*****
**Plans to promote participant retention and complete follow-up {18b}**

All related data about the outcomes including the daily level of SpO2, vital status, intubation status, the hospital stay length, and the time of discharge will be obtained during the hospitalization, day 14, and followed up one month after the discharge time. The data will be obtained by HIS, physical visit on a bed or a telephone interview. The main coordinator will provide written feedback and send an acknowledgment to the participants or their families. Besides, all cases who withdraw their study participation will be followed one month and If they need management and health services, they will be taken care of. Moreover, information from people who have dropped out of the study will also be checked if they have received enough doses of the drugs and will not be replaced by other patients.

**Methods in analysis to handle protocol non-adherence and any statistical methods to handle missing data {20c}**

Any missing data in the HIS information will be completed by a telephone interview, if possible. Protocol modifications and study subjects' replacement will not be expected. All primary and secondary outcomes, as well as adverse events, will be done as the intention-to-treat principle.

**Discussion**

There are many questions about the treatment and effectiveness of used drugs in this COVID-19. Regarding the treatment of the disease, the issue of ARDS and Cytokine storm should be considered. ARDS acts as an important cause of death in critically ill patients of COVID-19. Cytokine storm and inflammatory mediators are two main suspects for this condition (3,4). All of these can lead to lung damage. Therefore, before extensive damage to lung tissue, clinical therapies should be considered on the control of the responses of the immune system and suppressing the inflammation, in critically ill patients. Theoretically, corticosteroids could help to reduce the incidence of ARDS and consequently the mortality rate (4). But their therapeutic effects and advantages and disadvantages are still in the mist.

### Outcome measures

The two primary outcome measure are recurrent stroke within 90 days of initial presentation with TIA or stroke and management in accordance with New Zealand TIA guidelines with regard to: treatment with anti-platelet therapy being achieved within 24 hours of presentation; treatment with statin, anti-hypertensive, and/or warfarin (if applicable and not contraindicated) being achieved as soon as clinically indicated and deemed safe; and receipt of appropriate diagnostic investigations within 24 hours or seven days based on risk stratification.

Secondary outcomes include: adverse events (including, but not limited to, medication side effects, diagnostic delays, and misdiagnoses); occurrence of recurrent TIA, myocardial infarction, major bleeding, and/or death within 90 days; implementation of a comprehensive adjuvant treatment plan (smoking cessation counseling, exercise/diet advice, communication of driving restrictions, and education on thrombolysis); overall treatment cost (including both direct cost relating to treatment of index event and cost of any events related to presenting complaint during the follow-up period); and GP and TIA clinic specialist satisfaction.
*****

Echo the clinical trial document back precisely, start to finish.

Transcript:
**Plans to promote participant retention and complete follow-up {18b}**

All related data about the outcomes including the daily level of SpO2, vital status, intubation status, the hospital stay length, and the time of discharge will be obtained during the hospitalization, day 14, and followed up one month after the discharge time. The data will be obtained by HIS, physical visit on a bed or a telephone interview. The main coordinator will provide written feedback and send an acknowledgment to the participants or their families. Besides, all cases who withdraw their study participation will be followed one month and If they need management and health services, they will be taken care of. Moreover, information from people who have dropped out of the study will also be checked if they have received enough doses of the drugs and will not be replaced by other patients.

**Methods in analysis to handle protocol non-adherence and any statistical methods to handle missing data {20c}**

Any missing data in the HIS information will be completed by a telephone interview, if possible. Protocol modifications and study subjects' replacement will not be expected. All primary and secondary outcomes, as well as adverse events, will be done as the intention-to-treat principle.

**Discussion**

There are many questions about the treatment and effectiveness of used drugs in this COVID-19. Regarding the treatment of the disease, the issue of ARDS and Cytokine storm should be considered. ARDS acts as an important cause of death in critically ill patients of COVID-19. Cytokine storm and inflammatory mediators are two main suspects for this condition (3,4). All of these can lead to lung damage. Therefore, before extensive damage to lung tissue, clinical therapies should be considered on the control of the responses of the immune system and suppressing the inflammation, in critically ill patients. Theoretically, corticosteroids could help to reduce the incidence of ARDS and consequently the mortality rate (4). But their therapeutic effects and advantages and disadvantages are still in the mist.

### Outcome measures

The two primary outcome measure are recurrent stroke within 90 days of initial presentation with TIA or stroke and management in accordance with New Zealand TIA guidelines with regard to: treatment with anti-platelet therapy being achieved within 24 hours of presentation; treatment with statin, anti-hypertensive, and/or warfarin (if applicable and not contraindicated) being achieved as soon as clinically indicated and deemed safe; and receipt of appropriate diagnostic investigations within 24 hours or seven days based on risk stratification.

Secondary outcomes include: adverse events (including, but not limited to, medication side effects, diagnostic delays, and misdiagnoses); occurrence of recurrent TIA, myocardial infarction, major bleeding, and/or death within 90 days; implementation of a comprehensive adjuvant treatment plan (smoking cessation counseling, exercise/diet advice, communication of driving restrictions, and education on thrombolysis); overall treatment cost (including both direct cost relating to treatment of index event and cost of any events related to presenting complaint during the follow-up period); and GP and TIA clinic specialist satisfaction.